Senior District Judge Goldspring concluded that the evidence provided in Mr. Mahmood’s case did not reveal a clear and identified threat, with the evidence being rather general, non-specific and speculative. Judge Goldspring also noted that the risk assessment provided by the police should be treated with caution as it was, in his view, “not an objective analysis work“and rather”written to achieve an unidentified reputational purpose” using a standard template.
Judge Goldspring further notes in his written decision that the proposed risk assessment “no analysis, at least no proper specific analysis», instead containing «generic statements about retribution”.
The judgment goes on to state that:
“While the document identifies a legitimate basis for associating the victim with other criminal elements, the suggested risks remain speculative. Nowhere …. whether there are clear threats to life or serious bodily harm by anyone allegedly associated with these criminal elements. Of course, I am not naive to think that those with such associations are not capable of violence or that past events may have demonstrated that someone being a police officer deterred them. This, however, is not the test, it is a quantum leap from the fact that he CAN arrive at convincing proof that such an imminent threat exist in this caseotherwise every gang-related case would deserve an anonymity order, even the plaintiff does not seek to persuade the court that this is a correct approach to such requests.
Additionally, the ruling notes Mr. Mahmood’s unusual position as an on-duty police officer charged with a crime against a member of the community. However, the judge said that “risk of repercussions“facing Mr. Mahmood does not show up”significantly different from those that frequently occur in the context of serious crimes, particularly gang crimes, if that is relevant here”.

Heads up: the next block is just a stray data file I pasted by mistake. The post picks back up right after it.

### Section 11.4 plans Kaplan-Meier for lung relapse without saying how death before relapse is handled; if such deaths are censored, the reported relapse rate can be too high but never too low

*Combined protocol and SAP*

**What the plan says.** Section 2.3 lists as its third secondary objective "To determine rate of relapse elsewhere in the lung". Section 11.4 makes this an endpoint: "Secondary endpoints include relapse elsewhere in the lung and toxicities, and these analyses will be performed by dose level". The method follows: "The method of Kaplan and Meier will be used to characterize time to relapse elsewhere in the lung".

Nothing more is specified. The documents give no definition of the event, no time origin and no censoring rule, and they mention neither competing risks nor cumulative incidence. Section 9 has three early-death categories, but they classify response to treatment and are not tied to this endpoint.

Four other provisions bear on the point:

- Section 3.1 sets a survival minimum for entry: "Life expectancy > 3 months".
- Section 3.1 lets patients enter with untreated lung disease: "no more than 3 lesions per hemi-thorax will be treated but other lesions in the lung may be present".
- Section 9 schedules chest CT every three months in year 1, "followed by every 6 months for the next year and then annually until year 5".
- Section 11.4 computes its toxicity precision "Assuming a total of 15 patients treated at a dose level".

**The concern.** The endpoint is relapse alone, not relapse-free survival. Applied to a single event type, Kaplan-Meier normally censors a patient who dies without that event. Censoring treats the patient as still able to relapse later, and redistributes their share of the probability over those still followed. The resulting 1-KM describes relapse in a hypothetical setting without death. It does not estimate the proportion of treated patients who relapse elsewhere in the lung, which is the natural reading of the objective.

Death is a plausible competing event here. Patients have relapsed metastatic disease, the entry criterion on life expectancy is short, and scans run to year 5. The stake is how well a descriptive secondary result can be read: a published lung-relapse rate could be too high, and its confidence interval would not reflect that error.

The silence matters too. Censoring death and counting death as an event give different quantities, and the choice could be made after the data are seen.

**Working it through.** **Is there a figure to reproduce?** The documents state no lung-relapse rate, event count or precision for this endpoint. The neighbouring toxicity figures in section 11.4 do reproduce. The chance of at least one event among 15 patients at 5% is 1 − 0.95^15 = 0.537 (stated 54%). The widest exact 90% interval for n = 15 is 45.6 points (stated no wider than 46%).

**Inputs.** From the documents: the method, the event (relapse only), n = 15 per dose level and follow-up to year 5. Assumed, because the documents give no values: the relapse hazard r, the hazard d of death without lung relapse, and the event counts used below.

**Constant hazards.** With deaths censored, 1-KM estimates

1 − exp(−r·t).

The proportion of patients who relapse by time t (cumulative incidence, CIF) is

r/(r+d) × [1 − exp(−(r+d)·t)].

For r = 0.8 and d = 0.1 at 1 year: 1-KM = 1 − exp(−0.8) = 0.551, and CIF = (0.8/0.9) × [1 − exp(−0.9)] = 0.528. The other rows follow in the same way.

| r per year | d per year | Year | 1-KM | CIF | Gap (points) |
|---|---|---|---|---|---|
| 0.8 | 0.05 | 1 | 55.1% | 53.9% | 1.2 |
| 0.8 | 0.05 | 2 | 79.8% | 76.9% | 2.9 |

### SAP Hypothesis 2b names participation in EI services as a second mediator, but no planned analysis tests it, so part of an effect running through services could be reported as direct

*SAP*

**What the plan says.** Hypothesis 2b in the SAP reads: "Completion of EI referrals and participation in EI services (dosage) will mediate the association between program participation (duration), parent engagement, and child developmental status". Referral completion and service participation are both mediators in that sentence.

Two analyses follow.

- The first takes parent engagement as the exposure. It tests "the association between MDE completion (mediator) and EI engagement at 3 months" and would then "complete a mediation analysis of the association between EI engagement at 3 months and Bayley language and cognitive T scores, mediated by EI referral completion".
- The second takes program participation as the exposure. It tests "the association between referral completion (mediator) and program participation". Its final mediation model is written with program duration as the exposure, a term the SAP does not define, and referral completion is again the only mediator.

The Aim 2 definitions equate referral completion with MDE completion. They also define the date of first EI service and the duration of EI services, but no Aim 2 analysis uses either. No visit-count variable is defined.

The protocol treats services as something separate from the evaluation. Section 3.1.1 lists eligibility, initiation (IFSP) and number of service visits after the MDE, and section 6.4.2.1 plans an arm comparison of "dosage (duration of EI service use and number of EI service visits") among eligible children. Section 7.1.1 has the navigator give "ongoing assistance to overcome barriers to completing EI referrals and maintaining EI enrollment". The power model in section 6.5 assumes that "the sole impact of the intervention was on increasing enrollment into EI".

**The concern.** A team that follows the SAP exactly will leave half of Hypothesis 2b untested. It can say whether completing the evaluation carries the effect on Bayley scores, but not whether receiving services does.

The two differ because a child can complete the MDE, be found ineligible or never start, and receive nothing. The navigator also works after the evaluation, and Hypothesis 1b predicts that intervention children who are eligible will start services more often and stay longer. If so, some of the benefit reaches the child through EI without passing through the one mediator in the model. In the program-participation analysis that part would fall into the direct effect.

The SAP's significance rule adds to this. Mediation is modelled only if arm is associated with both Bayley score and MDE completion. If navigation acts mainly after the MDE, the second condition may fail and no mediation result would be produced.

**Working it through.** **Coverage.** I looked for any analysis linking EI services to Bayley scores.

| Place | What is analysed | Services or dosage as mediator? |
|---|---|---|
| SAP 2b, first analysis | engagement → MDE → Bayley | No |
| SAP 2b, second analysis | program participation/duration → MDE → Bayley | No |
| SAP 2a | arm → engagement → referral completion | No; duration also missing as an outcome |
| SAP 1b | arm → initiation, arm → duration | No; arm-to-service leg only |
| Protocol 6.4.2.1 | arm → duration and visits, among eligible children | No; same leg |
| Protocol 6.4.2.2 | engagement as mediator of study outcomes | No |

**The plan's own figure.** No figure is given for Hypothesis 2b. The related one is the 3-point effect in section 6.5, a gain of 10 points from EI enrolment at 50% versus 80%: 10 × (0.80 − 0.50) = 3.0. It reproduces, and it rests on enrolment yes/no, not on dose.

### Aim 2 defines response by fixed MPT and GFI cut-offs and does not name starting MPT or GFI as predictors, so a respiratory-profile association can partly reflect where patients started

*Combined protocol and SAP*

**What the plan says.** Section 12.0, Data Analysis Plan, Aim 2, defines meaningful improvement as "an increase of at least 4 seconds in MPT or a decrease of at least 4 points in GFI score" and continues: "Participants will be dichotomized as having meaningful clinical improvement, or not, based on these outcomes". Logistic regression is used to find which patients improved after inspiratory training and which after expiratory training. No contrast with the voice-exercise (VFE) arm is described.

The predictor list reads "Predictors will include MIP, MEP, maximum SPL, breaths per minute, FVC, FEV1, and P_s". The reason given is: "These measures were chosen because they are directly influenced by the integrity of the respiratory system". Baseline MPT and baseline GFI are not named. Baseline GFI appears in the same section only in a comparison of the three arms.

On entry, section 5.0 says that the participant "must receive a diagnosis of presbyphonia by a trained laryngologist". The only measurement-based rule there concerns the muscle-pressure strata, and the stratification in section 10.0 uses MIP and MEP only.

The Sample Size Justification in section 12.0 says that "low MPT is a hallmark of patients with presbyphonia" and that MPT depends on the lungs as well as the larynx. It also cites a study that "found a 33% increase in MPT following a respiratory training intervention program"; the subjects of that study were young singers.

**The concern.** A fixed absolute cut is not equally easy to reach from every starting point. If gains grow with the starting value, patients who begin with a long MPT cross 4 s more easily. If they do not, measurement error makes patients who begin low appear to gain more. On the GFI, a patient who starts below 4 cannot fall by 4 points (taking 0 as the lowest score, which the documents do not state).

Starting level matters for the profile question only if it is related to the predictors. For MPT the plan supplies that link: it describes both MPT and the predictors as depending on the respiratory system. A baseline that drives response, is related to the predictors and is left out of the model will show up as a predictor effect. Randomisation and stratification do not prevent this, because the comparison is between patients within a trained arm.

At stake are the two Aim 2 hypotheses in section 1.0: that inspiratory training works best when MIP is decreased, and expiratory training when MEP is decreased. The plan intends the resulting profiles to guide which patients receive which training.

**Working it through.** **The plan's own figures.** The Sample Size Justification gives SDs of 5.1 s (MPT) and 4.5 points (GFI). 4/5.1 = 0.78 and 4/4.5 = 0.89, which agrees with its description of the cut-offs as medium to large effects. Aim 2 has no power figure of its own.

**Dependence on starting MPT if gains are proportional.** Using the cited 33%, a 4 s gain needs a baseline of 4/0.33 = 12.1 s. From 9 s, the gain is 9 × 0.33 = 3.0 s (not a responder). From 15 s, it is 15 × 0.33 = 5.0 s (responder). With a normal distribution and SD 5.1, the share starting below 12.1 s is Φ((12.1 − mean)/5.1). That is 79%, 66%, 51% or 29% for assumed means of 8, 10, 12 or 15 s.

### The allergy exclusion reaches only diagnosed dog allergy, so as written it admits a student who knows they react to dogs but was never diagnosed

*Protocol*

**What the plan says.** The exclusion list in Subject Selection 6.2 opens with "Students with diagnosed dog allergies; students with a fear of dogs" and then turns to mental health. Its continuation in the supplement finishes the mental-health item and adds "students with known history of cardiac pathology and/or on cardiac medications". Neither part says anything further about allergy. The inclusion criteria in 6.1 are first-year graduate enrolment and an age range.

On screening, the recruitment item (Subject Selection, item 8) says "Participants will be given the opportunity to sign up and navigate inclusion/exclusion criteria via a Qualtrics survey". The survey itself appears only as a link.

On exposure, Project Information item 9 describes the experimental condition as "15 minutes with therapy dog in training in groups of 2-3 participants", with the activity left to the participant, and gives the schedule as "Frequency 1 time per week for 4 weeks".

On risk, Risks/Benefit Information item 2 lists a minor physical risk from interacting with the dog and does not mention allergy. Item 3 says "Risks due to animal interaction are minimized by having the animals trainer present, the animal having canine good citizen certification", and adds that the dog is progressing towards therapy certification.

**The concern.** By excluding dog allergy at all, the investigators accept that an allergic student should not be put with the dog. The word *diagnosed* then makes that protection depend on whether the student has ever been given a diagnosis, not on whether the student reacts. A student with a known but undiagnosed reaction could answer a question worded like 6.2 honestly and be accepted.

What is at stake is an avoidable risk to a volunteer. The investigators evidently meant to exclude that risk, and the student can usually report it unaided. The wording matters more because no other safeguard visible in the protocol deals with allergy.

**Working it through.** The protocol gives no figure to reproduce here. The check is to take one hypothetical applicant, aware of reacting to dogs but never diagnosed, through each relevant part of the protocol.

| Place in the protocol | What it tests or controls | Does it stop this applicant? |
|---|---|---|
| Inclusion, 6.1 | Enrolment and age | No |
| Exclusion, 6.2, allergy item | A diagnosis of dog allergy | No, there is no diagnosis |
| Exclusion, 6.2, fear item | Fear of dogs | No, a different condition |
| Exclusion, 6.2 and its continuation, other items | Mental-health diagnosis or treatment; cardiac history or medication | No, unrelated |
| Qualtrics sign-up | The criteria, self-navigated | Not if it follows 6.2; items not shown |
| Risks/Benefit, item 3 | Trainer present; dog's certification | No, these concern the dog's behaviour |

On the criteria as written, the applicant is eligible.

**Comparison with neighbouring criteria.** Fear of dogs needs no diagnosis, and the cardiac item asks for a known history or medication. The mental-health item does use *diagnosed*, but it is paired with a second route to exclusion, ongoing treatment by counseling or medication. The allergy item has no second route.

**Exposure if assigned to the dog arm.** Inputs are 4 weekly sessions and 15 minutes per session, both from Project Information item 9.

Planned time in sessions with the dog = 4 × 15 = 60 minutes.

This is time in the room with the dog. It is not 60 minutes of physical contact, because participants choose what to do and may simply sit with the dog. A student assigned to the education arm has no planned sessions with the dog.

In his findings, Justice Goldspring noted that if the risk assessment presented in evidence “identifies a legitimate basis for associating the victim with other criminal elements, the suggested risks remain speculative. Not a single specific threat is highlighted, let alone imminent”.
In the end, it appears Judge Goldspring’s decision in this case was clear – no evidence of a specific, real, and immediate threat meant no order of anonymity.
So, what should we take away from this case?
There have recently been a series of requests in which police officers accused of misconduct or criminality have asked for anonymity. The basis for these claims varied, although the adverse effect on the officer’s health that the publicity would (allegedly) cause was the most popular. While requests for anonymity based on Article 2 grounds are relatively rare, anecdotally they appear to be becoming more common. That said, the law is very clear – the bar for obtaining such an order is high, and this case provides a very useful reminder of the relevant principles and their application.
Imran Mahmood pleaded not guilty when he appeared in court on 28e April.